However, according to the International Valuation Standards, the two maybe different. Value is the opinion resulting from a valuation process compliant with the standards. Price is the amount offered or paid for an asset.[2]

Value is a function of future cash flows. Price is based on supply and demand, the mood and momentum of the market, liquidity, and timing.

Phases of funding

According to our panel discussion there are several funding stages a successful rapid growth start-up may go through before it reaches maturity:

  • Pre-seed funding. This funding required to get the venture of the ground. Typically funded by family, friends and fools.
  • Seed funding. This is the first official funding stage and helps fund market development and product development.
  • Series A to C funding. In Series A, Investors are looking for a strategy turning the ideas into a money-making business. Series B to C rounds attract funding once the business is well-established and becomes progressively more successful.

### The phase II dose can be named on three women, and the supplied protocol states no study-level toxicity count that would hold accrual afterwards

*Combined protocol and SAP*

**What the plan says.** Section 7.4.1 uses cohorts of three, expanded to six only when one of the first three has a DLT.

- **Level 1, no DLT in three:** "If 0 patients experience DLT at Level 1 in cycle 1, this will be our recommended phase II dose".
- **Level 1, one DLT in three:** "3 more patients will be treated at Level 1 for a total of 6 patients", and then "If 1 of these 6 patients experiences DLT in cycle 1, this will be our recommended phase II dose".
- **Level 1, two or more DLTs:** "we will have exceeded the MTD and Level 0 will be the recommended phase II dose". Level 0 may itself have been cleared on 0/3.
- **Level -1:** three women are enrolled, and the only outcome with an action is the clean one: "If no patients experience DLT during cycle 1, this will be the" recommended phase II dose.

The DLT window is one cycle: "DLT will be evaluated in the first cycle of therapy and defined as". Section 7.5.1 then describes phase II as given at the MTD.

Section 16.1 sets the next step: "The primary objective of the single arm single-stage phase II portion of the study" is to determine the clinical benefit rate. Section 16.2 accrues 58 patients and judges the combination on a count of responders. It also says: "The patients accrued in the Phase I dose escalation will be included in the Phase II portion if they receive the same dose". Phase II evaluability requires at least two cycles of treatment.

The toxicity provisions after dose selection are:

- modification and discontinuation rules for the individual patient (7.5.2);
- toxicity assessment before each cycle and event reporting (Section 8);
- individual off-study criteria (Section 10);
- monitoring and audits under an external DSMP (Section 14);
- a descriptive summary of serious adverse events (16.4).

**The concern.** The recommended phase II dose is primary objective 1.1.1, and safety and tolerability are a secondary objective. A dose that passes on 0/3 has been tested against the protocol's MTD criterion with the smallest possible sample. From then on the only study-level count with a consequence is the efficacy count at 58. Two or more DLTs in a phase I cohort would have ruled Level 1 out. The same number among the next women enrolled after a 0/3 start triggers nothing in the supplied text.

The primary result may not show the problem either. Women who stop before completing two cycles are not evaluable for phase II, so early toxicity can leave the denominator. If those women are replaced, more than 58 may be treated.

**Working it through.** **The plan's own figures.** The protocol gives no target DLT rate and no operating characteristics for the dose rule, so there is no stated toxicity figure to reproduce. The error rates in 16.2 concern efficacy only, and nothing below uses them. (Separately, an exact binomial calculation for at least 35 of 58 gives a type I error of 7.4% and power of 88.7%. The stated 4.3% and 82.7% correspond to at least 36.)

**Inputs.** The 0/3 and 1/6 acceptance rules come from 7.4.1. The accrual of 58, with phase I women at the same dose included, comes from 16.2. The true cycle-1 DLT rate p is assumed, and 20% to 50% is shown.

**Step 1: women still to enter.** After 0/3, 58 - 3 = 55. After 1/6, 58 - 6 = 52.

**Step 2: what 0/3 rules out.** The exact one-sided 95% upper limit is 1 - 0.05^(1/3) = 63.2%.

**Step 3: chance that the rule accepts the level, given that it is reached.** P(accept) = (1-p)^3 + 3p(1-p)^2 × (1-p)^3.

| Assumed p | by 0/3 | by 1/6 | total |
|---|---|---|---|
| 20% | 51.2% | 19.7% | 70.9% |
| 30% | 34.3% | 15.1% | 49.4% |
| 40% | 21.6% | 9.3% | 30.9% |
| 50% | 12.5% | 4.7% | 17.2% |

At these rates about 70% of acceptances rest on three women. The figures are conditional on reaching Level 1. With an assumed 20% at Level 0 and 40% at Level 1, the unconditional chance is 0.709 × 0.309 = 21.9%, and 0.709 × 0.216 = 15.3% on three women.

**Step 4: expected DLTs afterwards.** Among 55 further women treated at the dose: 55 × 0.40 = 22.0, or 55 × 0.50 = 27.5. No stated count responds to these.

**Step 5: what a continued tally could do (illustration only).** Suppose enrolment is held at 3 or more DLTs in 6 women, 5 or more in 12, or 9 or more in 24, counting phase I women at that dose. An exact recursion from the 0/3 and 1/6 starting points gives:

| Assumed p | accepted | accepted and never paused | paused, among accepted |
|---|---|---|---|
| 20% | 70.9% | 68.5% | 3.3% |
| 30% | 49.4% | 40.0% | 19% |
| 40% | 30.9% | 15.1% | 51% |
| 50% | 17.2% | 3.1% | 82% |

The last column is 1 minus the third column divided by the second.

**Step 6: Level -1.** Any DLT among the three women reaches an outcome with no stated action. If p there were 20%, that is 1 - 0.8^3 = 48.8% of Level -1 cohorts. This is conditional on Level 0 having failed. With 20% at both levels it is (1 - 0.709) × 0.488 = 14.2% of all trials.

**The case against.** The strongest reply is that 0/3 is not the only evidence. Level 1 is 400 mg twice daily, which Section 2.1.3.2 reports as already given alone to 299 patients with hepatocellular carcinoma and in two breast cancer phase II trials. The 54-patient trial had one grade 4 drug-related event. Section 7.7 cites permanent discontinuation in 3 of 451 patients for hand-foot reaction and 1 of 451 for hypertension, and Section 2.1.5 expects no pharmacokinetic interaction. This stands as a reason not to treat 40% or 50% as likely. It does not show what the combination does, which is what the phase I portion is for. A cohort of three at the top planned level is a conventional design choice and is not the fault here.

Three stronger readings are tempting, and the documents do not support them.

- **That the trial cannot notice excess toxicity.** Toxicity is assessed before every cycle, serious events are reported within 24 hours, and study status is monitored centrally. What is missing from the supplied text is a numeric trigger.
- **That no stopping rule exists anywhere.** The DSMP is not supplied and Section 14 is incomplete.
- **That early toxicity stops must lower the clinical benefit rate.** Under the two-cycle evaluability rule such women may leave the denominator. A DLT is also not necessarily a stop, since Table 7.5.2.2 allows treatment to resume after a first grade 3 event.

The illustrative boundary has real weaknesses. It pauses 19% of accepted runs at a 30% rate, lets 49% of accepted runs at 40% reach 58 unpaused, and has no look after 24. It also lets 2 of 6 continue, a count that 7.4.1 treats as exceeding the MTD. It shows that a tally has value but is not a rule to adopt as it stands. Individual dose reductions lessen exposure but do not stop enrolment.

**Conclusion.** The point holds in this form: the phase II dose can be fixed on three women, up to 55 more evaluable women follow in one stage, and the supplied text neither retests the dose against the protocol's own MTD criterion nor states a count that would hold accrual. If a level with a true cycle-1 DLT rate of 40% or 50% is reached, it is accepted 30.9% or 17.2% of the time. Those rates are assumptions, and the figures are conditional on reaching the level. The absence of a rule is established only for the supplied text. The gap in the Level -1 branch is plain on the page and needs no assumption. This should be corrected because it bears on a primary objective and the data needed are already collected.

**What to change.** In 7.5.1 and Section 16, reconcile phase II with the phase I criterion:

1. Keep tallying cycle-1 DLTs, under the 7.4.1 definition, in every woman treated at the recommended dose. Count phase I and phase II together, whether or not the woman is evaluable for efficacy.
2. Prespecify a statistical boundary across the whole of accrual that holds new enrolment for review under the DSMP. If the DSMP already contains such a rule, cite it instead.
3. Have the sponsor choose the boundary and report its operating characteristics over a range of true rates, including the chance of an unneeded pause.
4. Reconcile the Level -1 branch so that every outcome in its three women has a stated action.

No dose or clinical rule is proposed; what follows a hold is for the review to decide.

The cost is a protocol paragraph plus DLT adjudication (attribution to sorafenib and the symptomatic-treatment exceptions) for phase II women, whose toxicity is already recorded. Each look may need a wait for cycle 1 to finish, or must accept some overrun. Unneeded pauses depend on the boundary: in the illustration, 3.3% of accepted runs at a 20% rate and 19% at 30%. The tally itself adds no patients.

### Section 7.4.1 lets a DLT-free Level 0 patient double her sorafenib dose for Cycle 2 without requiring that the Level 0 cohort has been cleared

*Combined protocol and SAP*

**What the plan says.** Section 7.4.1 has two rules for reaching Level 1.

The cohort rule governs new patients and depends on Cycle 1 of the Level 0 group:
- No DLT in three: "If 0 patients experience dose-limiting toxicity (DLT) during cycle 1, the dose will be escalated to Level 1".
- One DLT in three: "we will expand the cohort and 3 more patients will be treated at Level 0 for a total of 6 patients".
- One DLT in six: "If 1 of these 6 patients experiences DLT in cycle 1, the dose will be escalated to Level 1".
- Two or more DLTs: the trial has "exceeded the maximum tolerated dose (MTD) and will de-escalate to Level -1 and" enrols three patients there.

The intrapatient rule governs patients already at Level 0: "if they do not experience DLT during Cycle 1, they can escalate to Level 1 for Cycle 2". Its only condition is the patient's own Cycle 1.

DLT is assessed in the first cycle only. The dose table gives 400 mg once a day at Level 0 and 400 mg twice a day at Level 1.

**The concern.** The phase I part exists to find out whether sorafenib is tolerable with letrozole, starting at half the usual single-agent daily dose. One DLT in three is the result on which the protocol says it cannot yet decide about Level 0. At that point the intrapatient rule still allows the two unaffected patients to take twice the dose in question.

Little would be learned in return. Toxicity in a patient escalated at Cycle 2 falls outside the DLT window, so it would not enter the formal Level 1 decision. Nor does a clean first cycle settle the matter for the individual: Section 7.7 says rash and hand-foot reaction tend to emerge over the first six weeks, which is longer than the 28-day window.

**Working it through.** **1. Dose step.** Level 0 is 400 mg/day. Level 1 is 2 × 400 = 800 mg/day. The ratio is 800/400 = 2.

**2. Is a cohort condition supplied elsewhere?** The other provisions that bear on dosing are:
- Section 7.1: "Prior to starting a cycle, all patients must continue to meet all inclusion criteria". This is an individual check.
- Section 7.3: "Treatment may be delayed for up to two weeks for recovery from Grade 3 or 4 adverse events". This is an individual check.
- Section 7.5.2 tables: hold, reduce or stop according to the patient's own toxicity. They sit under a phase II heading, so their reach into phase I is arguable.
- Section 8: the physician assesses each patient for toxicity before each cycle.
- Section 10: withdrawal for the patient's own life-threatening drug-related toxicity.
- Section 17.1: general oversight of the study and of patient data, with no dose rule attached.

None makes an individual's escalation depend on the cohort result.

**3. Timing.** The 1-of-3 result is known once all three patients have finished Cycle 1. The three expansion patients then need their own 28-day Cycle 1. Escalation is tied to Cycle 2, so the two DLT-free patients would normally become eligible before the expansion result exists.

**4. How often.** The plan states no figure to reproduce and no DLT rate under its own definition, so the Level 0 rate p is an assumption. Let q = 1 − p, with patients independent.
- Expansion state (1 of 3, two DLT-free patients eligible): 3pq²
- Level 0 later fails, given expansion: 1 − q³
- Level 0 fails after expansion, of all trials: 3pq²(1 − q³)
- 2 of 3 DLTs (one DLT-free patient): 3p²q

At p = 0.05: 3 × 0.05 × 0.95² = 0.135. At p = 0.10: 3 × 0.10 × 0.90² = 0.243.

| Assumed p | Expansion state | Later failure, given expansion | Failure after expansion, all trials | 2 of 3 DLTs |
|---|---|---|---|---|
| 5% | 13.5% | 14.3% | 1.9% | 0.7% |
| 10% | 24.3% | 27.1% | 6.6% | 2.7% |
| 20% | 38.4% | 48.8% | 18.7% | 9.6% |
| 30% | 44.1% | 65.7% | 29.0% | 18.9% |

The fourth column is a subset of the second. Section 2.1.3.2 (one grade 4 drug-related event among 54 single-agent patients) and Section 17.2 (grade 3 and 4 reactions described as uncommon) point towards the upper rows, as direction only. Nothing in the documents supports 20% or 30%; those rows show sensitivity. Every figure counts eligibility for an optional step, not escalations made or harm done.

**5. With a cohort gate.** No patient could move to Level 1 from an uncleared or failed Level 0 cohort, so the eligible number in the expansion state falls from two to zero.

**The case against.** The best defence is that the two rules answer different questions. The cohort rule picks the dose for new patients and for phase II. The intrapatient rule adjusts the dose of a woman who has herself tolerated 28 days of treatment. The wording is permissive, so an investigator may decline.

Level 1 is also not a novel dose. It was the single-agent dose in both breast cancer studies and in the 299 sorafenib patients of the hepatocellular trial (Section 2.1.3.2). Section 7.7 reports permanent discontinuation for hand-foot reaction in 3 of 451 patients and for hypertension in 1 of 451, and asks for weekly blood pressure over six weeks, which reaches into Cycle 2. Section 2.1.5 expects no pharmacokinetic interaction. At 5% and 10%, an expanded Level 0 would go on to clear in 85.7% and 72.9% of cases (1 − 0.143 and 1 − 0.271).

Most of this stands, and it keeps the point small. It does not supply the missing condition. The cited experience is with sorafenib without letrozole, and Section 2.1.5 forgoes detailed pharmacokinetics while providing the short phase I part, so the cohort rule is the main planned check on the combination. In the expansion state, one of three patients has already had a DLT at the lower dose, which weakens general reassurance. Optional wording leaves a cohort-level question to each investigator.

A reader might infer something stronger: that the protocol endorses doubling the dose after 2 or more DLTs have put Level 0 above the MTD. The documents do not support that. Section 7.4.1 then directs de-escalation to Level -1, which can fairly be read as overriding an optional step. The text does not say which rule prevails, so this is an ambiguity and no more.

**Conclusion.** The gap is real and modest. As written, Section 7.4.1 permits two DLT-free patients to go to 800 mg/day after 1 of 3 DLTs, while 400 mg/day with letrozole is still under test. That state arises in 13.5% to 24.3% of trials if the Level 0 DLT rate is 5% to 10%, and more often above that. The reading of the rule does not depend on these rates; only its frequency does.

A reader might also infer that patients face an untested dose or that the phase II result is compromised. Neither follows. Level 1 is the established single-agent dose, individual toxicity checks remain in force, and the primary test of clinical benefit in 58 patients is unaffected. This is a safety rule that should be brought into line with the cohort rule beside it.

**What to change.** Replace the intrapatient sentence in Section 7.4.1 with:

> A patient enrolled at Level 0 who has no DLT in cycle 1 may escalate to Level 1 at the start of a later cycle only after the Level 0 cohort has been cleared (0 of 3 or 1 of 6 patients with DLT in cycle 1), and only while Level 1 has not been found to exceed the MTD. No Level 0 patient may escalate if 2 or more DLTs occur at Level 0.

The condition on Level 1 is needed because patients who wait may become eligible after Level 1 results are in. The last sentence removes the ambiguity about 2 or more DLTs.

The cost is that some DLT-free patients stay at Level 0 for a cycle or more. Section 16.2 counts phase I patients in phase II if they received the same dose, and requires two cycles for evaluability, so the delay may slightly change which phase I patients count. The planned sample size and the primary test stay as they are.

Investors understandably expect the “value” to increase as the start-up climbs the funding ladder. Setting a price too high at the early stages may impede an entities ability to raise capital in the future.

According to our panel, in Australia there is very little funding past Series A. Really good start-ups need to venture overseas to fund rapid growth.

Pricing by founders and investors

According to our panellist a common valuation “method” adopted by founders and investors is the Berkus method.